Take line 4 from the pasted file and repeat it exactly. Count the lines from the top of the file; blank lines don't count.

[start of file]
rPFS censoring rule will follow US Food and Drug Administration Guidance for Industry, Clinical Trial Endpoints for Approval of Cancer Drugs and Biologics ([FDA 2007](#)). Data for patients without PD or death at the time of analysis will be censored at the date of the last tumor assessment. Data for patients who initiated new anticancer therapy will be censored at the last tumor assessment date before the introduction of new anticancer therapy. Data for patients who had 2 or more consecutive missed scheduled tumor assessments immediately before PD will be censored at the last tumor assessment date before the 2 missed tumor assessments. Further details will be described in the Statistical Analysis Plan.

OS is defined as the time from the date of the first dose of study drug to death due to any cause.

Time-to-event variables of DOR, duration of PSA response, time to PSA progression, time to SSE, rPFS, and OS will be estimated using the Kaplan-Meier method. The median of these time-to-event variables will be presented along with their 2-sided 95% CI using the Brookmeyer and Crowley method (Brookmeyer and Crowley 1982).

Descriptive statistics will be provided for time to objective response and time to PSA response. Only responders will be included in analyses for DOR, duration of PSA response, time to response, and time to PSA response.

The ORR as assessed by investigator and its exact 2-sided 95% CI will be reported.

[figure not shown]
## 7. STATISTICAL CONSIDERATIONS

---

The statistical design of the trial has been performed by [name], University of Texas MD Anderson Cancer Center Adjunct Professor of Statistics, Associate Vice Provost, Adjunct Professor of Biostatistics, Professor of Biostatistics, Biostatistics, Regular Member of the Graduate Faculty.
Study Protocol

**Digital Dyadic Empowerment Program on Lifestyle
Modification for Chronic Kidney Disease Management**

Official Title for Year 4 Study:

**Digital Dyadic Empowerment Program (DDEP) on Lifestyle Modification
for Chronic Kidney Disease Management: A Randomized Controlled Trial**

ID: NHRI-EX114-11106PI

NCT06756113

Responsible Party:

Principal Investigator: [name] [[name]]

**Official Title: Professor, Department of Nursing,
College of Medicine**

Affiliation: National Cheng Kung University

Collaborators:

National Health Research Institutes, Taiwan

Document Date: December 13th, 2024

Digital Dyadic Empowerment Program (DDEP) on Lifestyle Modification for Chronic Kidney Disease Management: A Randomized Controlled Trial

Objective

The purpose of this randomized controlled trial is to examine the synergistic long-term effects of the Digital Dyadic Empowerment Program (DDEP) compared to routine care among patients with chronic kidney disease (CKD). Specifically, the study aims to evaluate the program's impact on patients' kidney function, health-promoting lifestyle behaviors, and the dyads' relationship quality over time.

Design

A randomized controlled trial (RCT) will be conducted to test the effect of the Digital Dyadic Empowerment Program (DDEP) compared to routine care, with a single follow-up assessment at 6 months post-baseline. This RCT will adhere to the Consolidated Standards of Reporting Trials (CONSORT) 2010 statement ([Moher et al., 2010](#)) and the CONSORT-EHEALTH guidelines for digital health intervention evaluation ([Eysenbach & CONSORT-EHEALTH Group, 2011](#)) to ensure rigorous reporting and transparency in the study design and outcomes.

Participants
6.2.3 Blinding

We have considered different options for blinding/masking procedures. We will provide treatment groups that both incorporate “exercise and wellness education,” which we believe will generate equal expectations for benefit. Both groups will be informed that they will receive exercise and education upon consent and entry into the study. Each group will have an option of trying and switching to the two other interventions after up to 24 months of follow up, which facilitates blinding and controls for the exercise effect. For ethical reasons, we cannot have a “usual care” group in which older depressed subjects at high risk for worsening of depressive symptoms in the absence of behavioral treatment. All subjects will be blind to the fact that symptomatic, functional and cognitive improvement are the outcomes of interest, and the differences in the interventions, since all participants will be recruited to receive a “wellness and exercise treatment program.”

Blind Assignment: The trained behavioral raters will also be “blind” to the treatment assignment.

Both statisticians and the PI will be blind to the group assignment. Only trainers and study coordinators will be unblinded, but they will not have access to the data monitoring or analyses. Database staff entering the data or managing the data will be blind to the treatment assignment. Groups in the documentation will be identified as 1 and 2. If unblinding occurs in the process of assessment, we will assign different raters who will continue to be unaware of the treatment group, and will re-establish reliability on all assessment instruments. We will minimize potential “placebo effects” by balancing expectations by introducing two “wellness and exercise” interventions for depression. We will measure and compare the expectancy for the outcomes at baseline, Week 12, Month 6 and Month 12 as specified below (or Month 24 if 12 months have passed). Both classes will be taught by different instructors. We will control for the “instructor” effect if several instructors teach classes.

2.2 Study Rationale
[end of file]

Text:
Descriptive statistics will be provided for time to objective response and time to PSA response. Only responders will be included in analyses for DOR, duration of PSA response, time to response, and time to PSA response.